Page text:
*** out of ****

Monday, December 21, 2015


(Spoilers Ahead. This whole show is a series of spoilers, so be forewarned)
Season 5
We now find Carey living happily in Berlin, no longer with the agency and working for a private firm. Still her life remains in danger do a classified documents leak and the actions of a compromised agent, who also casts suspicion on Saul and places Quinn in direct contact with a terrorist cell who are planning an imminent strike. Season 5 represents a major setback for the series, one which has shown glimmers of rebounding but has never been able to consistently find its footing as storylines wear thin and fail to gain traction. Cast addition Miranda Otto is a highlight of the season , despite the ludicrosity of her far-fetched character.
** 1/2 out of ****

Seasons 3 and 4
Season three picks up with Carrie being the subject of Senate Investigation following the catastrophic attack on CIA headquarters, Brody seeking asylum in South America, and his family grappling with the horrific act. The fourth season sees Carrie named station chief in Kabul where she is faced with a Benghazi-like invasion and a hostage situation involving her mentor Saul. Following the outlandish second outing, Homeland returned with an intense, exciting, though still nonsensical third season, with superfluous domestic scenes at the Brody household taking away from the focus of the show. The fourth series is somewhat lacking and, due to the "terror threat at home" nature of the program, loses something by being set almost entirely overseas. Rupert Friend shines in support.
Season 3: *** 1/2 out of ****
Season 4: *** out of ****

Season 2
Following the botched attempt on the Vice President's life, Brody is now learning the ropes as a freshman U.S. Congressman while Carrie, teaching English as a second language and recovering from her stint in the booby hatch, is contracted by the CIA to lend her expertise to an expedition in Beirut. As Abu Nazir moves his pawns into place for his next terrorist attack, Carrie and Brody's stars align once more, placing their careers and lives into imminent danger. It becomes clear that the high-wire act done so well during the first season cannot be maintained, and while all the pieces don't quite come crashing down, preposterous plotting  has seized the day. Clare Danes character, where she was so effective before, has become nearly intolerable, going into hysterics several times an episode. Damian Lewis is doing what he can, and I think he should be commended for going through some of the things they put his character through with a straight face. Perhaps the most disappointing aspect of the show is how insipid Mandy Patinkin's Saul has become and the addition of Rupert Friend adds very little, if anything to the series. Most of these complaints can be chalked up to the writing. How could anyone seriously expect the show to maintain its momementum? And while the leads still maintain rooting interest, the second season plays its cards way too fast and serves them up in ways we can't possibly accept.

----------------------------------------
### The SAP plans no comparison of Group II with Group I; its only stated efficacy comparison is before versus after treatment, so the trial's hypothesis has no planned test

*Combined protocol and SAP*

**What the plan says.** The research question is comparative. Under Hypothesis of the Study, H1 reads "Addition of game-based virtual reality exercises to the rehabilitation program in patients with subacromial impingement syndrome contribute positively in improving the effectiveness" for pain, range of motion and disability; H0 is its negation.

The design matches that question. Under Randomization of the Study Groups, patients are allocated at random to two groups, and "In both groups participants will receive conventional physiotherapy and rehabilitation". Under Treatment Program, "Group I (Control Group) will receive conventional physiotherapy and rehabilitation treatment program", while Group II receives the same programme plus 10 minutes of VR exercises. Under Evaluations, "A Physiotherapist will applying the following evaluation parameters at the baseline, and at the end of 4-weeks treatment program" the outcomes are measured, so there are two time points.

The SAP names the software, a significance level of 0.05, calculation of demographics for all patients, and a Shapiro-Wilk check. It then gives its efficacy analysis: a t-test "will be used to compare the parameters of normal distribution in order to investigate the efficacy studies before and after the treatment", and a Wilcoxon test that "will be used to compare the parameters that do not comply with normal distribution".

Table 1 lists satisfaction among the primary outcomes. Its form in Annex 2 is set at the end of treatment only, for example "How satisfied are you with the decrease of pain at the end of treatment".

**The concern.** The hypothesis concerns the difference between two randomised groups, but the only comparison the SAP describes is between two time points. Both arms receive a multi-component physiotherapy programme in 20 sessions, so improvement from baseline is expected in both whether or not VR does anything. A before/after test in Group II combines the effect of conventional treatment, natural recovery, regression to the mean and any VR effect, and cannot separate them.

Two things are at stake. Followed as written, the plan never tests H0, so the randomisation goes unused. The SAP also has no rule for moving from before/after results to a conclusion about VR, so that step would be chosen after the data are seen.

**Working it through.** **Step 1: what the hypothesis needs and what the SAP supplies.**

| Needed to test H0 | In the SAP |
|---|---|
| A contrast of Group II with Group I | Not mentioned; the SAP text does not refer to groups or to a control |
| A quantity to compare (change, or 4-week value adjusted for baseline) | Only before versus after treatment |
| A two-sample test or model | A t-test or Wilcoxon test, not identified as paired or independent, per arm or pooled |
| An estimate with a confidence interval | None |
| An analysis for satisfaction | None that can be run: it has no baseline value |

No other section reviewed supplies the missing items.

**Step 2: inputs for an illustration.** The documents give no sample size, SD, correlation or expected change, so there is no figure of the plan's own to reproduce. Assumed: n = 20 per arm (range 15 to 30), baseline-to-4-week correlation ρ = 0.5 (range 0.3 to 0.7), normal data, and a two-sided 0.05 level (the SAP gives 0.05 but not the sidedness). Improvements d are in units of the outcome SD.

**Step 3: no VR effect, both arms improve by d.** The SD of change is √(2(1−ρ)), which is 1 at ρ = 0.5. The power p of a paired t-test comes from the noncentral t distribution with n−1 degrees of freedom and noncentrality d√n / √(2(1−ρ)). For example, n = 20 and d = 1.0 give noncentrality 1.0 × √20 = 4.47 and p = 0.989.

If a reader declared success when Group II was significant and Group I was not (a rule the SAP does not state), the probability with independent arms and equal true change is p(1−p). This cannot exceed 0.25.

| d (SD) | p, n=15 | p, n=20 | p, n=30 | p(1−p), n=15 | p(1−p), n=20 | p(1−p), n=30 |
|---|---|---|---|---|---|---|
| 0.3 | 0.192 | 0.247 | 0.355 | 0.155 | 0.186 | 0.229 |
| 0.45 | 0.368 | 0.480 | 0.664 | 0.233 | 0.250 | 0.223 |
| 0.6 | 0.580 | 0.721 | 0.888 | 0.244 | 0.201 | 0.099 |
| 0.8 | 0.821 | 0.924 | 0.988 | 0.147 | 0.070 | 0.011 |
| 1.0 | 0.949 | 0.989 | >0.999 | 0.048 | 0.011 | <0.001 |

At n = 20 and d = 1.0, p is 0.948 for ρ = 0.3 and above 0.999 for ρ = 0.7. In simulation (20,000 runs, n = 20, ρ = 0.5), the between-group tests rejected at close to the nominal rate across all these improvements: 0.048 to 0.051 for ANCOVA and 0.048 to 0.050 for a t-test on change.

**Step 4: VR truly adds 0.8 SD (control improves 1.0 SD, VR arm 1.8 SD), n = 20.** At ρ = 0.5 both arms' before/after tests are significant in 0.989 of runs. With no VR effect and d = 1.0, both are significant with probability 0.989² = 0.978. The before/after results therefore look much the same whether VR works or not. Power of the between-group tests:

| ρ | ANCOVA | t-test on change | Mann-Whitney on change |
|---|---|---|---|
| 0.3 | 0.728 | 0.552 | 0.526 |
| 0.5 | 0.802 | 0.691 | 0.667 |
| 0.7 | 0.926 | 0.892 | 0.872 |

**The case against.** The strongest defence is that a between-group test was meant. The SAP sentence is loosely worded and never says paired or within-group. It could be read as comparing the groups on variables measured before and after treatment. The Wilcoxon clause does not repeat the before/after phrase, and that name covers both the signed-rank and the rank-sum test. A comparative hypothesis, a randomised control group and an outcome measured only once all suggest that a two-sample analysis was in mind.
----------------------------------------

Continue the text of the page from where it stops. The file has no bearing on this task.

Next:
** 1/2
sidenote: As the "Homeland" season finale concludes the shows I watch for the year, I feel obliged to comment on the disappointment of nearly every series I've followed this year, especially one's in their sophomore season ("Homeland", "Games of Thrones", "Downton Abbey", "Sherlock"). In what has been termed as a "Golden Age of Television", these and other fan favorites such as "Boardwalk Empire" and "Breaking Bad" make it seem like a low karat era.

Season 1
A Marine (Damian Lewis) is rescued after eight years of being held captive in an Iraqi compound, and returns home to much fanfare and great difficulty adjusting to domestic life. Meanwhile an ambitious, volatile, and surreptitiously bipolar CIA agent (Clare Danes), having been informed several months prior by an al-Qaeda bomb maker that an American POW has been turned, suspects the heralded Marine of being the conduit of the next terrorist plot against the United States. "Homeland" is an ingeniously plotted tightrope act, which seems doomed to fail but never looses its footing once. Developed from the Israeli series "Prisoners of War" by Howard Gordon and Alex Gansa, who take their unlikely story to an intense, sheerly believable level because they always prioritize the human elements. Ten years after his tremendous work on "Band of Brothers", Damian Lewis returns with another powerful performance in a uniquely American role. As the unorthodox agent running a one person operation, Clare Danes is excellent and has some heartbreaking, almost unbearable scenes later in the season. Mandy Patinkin also contributes tremendous, nuanced work as a veteran operative and mentor/counterbalance to Danes. The plot description for "Homeland" makes one think of something destined for a short-lived run on network television, but due to the intelligent and sensitive writing (I can't stress this enough) and its endearing, perfectly realized cast, the first season is something of a wonder.

Saturday, December 19, 2015